Social Wage to Social Enterprise
to Mission Australia
you very much for the invitation to be here today.
For me it is the middle of a much needed break between jobs,
between leaving the Brisbane Institute and starting at the Whitlam
Institute, but March 2001 is also a strategic point in a historical
transition towards a new kind of state and a new process of
there are two reasons for being here at this precious personal time.
First, I have the greatest respect for Patrick and
is also I suspect a paradoxical time.
It is a time when great institutions are going to have to change on
the social side to adapt to the national and global changes that have
occurred in the economics of enterprise, work and commerce. In my last
remarks to the Brisbane Institute, a little more than two weeks ago, I
said that at the moment, having an idea in politics, was a bit like having
a dead fish in your pocket. People either smelled the fish and looked at
you peculiarly, or ignored you and looked the other way.
number of people here will remember my very gentle and friendly speech to
the ACOSS Congress last year in which I encouraged ACOSS to do two things.
I asked ACOSS to form committees of their executive to study a) the
enabling state: that is how our first massive level of social funding as a
percentage of total government spending could be invested into more
constructive, community capacity building activities; and b) social
entrepreneurship: that is the way in which small organisations and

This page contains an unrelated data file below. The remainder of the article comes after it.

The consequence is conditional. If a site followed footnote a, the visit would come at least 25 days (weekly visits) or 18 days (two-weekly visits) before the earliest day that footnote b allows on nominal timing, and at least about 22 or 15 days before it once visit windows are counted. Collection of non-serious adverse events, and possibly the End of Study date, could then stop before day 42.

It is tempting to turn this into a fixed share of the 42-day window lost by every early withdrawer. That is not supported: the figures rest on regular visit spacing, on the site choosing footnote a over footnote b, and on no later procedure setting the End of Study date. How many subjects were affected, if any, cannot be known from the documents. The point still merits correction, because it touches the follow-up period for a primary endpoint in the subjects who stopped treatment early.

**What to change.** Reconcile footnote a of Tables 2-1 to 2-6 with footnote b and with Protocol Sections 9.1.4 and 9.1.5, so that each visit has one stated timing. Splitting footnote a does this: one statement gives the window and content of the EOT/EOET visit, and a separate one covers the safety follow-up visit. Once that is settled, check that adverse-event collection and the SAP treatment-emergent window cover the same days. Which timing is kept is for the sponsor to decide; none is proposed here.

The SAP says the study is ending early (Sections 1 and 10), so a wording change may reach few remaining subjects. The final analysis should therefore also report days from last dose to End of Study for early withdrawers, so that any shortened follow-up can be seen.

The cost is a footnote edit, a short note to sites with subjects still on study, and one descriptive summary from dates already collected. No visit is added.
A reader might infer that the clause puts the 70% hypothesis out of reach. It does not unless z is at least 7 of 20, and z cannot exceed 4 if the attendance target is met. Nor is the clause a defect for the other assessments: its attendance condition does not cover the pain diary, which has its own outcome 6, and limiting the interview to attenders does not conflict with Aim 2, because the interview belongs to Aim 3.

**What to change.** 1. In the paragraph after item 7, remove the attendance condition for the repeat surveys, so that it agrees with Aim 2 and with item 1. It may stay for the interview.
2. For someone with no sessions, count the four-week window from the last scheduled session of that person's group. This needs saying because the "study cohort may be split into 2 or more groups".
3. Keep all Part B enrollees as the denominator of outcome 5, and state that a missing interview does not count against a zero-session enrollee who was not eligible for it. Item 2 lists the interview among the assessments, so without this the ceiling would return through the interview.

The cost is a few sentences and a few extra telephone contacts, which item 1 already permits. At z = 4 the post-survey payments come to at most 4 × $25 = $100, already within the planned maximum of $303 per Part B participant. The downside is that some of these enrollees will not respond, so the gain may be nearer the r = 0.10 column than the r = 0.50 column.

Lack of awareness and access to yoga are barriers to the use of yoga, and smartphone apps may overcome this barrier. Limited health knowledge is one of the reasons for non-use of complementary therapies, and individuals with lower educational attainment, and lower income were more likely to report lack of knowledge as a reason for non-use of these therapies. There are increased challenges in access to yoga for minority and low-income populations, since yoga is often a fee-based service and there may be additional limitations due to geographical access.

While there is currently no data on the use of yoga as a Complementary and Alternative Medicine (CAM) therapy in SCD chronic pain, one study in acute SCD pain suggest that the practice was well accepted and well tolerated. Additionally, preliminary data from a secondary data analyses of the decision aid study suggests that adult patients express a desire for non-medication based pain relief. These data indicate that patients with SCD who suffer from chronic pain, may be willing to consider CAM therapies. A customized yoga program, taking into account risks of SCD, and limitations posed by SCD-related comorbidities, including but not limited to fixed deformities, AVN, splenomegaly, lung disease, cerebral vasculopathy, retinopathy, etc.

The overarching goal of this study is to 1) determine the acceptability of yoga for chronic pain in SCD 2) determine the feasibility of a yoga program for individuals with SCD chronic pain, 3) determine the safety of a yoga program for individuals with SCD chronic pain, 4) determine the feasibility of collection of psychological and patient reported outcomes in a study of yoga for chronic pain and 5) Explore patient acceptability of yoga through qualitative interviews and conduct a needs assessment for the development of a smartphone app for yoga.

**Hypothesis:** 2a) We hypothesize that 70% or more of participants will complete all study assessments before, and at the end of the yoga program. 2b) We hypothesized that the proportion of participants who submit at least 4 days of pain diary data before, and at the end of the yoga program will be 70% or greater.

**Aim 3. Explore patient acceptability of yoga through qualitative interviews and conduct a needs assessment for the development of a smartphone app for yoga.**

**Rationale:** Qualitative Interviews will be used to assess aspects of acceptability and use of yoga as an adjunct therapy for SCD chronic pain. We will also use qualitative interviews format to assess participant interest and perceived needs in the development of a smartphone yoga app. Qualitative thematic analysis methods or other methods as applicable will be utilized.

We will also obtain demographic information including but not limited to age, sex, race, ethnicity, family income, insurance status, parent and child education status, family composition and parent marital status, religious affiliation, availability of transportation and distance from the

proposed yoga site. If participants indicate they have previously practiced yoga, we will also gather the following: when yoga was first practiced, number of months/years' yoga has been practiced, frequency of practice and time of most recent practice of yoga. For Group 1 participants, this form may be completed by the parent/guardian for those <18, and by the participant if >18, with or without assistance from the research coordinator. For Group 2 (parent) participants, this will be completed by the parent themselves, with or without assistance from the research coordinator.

community activists ‘can make a difference' by drawing on private
investment or by re-energising passive or stultifying government
I was gentle, I think. Noel
Pearson has been more brutally honest, because his community is at the
very pointy end of what is, in effect, a complacency about new ideas and
new ways of investing in, and supporting people and communities.
But the point is this, the current complacency about ideas does not
come from our 24-hour media culture, it comes from a fear of the changes
that must inevitably come to our social institutions, peak bodies, welfare
organisations and forms of government just as radically as they have come
to economic institutions over the last two decades.
the centre of gravity shifts, when the whole premise of Australia's
welfare state changes, that is, when the post-war certainty of a secure,
fairly paid, 40 hour a week, 45 year-long job becomes open to a narrowing
class in our society, then the walls come tumbling down. Isn't that what
we are living through? I can understand people grumbling, being afraid and
being suspicious. But I can't
agree with those, who knowing all that has happened, having commissioned
survey after survey of what has happened, are complacent about new ideas,
and about reinvesting social funding into new activities and ways of doing
things that might make a difference. When that happens, when that
complacency occurs, I think we know what's going on. People are defending
their own jobs, their own comfort zones, their own areas of expertise,